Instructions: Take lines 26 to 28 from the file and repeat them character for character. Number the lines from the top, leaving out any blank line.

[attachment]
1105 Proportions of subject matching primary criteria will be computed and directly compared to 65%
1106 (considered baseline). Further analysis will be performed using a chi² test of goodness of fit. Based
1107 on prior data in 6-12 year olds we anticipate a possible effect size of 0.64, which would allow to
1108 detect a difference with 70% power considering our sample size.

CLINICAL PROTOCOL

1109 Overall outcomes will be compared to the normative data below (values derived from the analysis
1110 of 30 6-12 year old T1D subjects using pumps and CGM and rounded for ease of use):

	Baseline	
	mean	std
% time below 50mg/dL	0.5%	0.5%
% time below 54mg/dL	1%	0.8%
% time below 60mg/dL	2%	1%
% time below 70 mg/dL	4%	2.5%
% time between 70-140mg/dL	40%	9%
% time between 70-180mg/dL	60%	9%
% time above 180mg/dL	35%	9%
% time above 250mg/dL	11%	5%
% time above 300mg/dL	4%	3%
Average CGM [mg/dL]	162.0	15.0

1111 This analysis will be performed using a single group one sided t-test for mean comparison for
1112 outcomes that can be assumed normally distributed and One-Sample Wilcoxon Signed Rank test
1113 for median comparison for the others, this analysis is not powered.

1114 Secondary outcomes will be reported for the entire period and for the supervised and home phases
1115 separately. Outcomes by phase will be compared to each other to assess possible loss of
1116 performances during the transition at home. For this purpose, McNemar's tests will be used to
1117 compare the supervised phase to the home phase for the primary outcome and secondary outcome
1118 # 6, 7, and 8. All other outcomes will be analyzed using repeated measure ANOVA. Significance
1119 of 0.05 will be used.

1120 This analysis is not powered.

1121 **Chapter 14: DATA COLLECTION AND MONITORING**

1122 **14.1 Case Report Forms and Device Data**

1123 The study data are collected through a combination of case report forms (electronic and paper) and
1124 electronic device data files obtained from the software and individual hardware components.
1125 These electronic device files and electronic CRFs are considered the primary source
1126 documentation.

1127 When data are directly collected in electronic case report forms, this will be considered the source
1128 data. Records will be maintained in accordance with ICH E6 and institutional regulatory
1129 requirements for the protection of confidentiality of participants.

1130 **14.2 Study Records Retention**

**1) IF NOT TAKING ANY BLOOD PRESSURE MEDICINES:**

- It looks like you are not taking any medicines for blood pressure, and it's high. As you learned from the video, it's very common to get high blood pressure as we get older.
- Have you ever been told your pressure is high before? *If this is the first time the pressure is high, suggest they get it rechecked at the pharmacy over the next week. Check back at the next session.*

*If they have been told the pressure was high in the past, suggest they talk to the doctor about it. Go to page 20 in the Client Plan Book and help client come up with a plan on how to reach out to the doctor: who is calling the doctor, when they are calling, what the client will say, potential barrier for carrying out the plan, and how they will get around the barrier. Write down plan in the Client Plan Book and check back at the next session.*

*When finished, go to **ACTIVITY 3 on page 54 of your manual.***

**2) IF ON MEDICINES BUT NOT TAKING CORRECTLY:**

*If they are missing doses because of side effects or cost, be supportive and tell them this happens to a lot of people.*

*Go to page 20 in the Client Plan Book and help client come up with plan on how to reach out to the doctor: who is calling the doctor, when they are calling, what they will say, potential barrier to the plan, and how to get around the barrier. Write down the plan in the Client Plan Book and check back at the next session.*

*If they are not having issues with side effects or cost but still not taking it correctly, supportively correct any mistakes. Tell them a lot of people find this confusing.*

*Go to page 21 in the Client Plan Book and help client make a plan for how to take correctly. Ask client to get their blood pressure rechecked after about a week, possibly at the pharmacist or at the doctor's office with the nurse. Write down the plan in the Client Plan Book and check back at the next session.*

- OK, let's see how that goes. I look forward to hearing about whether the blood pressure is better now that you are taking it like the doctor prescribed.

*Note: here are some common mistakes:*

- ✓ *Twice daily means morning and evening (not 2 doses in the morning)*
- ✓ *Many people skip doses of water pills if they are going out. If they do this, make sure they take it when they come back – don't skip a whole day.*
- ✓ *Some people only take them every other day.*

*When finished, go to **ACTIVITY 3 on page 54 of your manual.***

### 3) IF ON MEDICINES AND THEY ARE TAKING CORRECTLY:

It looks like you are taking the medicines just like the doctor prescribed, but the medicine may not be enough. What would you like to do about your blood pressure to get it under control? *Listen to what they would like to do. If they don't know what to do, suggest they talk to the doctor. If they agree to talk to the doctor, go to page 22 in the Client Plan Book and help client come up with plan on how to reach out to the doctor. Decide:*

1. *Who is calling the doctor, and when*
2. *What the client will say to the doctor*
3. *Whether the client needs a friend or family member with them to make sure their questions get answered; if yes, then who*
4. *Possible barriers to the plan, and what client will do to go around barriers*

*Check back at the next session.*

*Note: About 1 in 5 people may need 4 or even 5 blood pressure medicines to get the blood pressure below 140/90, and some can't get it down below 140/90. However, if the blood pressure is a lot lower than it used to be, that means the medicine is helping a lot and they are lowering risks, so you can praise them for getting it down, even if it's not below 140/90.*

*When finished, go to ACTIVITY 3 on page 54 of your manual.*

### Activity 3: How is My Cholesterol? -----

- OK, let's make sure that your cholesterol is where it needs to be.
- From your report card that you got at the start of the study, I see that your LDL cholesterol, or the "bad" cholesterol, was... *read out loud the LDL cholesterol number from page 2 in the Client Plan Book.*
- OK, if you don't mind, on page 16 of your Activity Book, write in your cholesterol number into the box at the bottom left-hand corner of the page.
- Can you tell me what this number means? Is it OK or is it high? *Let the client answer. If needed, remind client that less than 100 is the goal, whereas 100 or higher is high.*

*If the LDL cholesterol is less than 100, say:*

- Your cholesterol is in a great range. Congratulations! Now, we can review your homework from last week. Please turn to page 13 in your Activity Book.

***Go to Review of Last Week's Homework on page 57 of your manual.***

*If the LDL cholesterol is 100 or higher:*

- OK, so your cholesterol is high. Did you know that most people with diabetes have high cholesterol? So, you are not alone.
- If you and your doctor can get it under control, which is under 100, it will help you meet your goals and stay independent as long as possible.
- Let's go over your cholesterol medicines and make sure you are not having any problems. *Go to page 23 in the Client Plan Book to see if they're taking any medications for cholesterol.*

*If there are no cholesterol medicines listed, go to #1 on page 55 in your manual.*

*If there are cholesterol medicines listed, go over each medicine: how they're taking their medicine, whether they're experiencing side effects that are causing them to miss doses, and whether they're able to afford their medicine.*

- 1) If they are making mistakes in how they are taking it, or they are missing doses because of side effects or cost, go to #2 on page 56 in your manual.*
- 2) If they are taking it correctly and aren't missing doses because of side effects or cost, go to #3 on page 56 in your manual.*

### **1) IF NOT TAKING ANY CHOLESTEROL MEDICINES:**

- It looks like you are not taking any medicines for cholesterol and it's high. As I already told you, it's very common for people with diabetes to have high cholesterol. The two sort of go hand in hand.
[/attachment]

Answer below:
1117 compare the supervised phase to the home phase for the primary outcome and secondary outcome
1118 # 6, 7, and 8. All other outcomes will be analyzed using repeated measure ANOVA. Significance
1119 of 0.05 will be used.